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Some say that the leftover is the amount of food or drink left in the container from which it was served; but some say that leftover is the amount left in the container from which it was used; e.g.

There is some drink in a jug equaling to amount of four glasses, one third has been poured in three glasses, now amount left in the jug, is 'leftover'? OR

There is some drink in a glass, half has been drunk by someone, now the half remaining in the glass is leftover?

To sum up, the amount left having eaten or drunk is leftover or the amount unused (not drunk or eaten yet) in the main container is leftover?

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    Can you link to your sources. You claim "some say..." please link to the dictionaries that have different definitions. – James K Feb 1 '18 at 6:28
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The dictionary definitions don't really make this clear one way or the other, do they?

Leftover food is (or leftovers are) food that has been set out for a meal that has been neither consumed nor served, and so can be saved and used in another meal. Leftover food is not food or drink that has been served to a person and not finished.

For example, leftover bread can be made into bread pudding. Leftover rice can be made into fried rice. I can take leftover hamburgers and vegetables and make them into a casserole, or leftover sausages and mashed potatoes and make them into a shepherd's pie. On the other hand, there isn't much you can do with leftover eggs besides throw them away.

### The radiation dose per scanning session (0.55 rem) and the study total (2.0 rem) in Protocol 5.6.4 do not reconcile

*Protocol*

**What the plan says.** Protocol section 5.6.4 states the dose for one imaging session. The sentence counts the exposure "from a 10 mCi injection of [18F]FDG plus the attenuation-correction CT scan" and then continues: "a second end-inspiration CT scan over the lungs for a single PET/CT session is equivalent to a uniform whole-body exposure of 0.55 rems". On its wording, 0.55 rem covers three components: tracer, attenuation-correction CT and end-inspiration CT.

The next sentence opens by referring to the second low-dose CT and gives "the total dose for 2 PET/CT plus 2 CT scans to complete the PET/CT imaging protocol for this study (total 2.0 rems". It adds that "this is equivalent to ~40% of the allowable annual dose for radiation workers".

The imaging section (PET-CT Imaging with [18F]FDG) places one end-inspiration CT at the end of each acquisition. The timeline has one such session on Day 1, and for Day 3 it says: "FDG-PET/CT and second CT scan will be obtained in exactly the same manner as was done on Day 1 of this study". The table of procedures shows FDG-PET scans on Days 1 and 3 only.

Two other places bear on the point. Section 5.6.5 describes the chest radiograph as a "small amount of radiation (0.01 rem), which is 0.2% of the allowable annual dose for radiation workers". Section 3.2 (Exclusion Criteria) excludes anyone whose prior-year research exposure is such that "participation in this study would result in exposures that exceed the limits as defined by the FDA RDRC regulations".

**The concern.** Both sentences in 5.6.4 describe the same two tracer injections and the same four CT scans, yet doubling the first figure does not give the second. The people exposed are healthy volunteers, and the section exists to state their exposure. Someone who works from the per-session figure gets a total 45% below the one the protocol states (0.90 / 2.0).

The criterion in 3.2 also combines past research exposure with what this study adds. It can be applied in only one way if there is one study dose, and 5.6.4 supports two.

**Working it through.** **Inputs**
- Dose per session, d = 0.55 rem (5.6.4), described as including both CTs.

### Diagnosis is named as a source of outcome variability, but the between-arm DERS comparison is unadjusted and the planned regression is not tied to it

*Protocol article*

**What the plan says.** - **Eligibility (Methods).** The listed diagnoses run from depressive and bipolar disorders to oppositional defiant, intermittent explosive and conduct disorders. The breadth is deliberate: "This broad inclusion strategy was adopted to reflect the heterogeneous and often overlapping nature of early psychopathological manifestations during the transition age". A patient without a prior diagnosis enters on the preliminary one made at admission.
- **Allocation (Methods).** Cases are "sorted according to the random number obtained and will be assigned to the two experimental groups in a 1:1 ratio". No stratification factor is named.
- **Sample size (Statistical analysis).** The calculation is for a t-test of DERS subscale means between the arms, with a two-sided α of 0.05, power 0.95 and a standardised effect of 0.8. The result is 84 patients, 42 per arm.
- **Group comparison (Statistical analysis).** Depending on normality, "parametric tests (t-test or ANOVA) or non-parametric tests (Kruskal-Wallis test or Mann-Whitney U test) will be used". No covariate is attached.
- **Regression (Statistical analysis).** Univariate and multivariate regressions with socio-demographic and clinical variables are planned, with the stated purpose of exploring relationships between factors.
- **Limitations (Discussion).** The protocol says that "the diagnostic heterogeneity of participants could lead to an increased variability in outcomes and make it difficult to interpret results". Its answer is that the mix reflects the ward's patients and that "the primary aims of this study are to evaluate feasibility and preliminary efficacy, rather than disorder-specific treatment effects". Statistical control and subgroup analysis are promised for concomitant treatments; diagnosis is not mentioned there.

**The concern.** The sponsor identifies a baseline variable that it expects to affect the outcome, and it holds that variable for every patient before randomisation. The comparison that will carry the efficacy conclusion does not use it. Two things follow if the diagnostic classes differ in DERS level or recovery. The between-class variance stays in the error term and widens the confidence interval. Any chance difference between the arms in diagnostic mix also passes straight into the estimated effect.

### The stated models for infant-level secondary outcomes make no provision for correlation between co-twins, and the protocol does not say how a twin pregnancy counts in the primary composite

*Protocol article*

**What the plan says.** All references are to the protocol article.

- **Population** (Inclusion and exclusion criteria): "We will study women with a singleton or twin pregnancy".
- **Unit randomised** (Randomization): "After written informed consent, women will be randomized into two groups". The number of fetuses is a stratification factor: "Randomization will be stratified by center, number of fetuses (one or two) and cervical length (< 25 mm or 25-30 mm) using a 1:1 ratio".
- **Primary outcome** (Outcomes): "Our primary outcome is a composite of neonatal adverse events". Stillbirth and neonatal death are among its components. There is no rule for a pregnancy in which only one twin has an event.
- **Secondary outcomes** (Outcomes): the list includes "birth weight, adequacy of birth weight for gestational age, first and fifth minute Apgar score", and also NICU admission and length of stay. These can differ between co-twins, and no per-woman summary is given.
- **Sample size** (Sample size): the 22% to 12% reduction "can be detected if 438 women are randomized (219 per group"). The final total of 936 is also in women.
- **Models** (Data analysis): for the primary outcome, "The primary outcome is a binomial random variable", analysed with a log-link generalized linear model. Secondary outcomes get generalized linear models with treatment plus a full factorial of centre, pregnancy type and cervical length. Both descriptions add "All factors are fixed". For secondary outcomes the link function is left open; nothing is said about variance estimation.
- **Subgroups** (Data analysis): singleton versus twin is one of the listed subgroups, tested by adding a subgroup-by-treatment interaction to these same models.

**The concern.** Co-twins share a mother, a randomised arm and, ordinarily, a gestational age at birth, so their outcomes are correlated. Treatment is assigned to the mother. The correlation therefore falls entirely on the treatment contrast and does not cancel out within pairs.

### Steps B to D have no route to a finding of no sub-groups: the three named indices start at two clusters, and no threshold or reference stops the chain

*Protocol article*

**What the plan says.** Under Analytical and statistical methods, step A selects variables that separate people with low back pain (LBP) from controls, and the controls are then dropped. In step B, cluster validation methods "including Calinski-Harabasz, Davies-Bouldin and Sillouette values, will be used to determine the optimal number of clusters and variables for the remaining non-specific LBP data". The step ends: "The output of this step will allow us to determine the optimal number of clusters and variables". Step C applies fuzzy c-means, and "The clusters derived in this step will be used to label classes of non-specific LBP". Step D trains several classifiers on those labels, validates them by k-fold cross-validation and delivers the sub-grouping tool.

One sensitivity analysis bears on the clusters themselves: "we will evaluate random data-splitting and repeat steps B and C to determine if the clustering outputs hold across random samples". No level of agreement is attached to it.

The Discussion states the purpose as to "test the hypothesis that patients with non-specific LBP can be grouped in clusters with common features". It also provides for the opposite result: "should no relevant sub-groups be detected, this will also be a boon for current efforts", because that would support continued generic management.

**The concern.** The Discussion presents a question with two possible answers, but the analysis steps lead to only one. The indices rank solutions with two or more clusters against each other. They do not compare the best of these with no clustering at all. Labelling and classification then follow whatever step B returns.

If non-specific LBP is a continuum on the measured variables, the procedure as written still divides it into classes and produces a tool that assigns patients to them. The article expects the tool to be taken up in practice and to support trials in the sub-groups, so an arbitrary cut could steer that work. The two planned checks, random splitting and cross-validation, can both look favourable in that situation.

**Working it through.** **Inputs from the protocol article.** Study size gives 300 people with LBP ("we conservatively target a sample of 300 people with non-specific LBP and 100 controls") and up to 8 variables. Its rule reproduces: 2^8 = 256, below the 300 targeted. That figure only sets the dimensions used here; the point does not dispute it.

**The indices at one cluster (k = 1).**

Now here's where it can be confusing. I can say this:

I would never use leftover food from someone's plate to make leftovers.

You can indeed use leftover to speak of food that someone has left on their plate, but you have to specify it as such. You are then using the word in the broader sense of anything that has been left over: leftover furniture, leftover clothes, leftover space, etc. If you just say leftover food (when speaking of food served at a meal) or leftovers, you are speaking of food that can be repurposed and served at another meal.

Edit: As Laurel mentions in the comments, an exception to this is food that you bring home from a restaurant meal that you couldn't finish, generally for your own consumption later. My comments stand for meals made at home.

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    "Leftover food is not food or drink that has been served to a person and not finished" I disagree. I bring home leftovers (always food) from restaurants all the time and these are always meals that were served to me. This is idiomatic, and you can find examples online too. – Laurel Feb 2 '18 at 5:59
  • @Laurel You're right about that one; I didn't think of that. When I wrote this, I was thinking of meals served at home. – BobRodes Feb 3 '18 at 8:13

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